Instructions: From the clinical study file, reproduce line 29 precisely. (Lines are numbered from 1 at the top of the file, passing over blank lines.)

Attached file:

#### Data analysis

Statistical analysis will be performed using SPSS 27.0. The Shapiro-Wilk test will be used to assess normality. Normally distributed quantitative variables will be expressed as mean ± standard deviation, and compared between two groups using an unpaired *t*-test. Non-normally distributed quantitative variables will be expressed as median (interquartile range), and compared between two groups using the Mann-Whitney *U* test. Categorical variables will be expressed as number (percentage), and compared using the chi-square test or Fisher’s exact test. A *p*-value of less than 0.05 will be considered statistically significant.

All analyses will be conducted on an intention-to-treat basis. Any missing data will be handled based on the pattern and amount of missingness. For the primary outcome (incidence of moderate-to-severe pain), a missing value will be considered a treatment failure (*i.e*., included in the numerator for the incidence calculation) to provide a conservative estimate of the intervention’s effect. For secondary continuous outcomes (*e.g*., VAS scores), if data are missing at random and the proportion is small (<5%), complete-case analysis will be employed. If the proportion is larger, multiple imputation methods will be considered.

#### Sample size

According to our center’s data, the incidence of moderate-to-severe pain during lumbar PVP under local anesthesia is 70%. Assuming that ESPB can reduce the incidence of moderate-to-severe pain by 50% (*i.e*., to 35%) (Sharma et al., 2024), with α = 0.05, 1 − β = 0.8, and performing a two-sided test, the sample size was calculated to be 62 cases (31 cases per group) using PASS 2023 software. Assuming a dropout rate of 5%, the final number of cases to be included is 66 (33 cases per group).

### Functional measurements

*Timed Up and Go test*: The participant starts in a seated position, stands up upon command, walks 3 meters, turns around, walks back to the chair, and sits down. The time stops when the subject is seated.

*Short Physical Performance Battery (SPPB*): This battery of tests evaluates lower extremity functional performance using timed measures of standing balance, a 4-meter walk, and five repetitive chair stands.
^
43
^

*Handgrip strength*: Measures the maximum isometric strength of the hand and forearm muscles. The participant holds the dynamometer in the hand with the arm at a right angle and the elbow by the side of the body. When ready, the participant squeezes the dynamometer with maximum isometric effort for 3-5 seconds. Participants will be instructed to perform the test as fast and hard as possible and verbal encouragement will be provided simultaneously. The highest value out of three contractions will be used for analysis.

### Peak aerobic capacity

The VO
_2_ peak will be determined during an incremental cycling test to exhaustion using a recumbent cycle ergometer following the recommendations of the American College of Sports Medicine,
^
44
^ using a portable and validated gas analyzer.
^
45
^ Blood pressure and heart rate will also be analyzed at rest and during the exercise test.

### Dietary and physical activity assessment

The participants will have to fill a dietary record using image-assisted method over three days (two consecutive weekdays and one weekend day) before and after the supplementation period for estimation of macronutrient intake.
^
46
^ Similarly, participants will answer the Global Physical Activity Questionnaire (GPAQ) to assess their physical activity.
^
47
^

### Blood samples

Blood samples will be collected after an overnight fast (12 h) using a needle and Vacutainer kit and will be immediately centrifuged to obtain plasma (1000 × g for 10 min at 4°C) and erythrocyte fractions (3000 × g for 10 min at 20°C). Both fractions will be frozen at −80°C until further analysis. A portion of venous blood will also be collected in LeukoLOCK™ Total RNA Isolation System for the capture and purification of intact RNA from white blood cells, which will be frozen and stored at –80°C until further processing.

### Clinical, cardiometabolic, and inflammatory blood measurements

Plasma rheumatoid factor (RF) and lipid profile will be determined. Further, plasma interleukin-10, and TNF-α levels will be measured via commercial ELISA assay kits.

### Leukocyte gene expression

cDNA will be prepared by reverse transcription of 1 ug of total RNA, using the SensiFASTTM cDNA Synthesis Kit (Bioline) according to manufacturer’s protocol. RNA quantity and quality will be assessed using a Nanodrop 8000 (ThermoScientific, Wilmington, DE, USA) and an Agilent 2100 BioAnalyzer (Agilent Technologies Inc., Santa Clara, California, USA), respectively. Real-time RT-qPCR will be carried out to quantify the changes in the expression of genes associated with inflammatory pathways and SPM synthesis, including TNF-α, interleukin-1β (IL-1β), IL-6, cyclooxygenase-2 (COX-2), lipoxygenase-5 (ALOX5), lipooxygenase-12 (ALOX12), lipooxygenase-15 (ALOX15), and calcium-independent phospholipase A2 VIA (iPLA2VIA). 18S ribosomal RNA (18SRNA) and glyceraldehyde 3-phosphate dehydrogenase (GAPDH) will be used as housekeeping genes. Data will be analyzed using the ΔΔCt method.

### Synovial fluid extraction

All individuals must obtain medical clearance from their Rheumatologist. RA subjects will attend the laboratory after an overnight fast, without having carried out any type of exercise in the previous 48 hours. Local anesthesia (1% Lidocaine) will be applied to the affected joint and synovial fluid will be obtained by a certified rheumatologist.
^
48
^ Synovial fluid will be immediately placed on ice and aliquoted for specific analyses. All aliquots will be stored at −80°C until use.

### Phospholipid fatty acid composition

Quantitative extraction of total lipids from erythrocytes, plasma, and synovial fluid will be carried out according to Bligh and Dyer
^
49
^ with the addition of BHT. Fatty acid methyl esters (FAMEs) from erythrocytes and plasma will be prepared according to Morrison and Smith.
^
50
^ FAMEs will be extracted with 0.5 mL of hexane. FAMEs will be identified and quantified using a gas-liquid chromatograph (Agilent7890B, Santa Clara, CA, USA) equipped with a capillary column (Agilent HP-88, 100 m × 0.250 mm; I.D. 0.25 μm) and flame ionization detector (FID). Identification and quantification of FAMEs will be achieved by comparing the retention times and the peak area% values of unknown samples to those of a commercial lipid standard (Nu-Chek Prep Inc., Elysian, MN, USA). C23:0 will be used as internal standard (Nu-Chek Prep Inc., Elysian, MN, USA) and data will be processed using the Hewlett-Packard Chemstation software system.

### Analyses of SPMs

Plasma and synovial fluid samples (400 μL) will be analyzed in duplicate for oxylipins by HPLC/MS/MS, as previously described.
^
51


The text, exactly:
^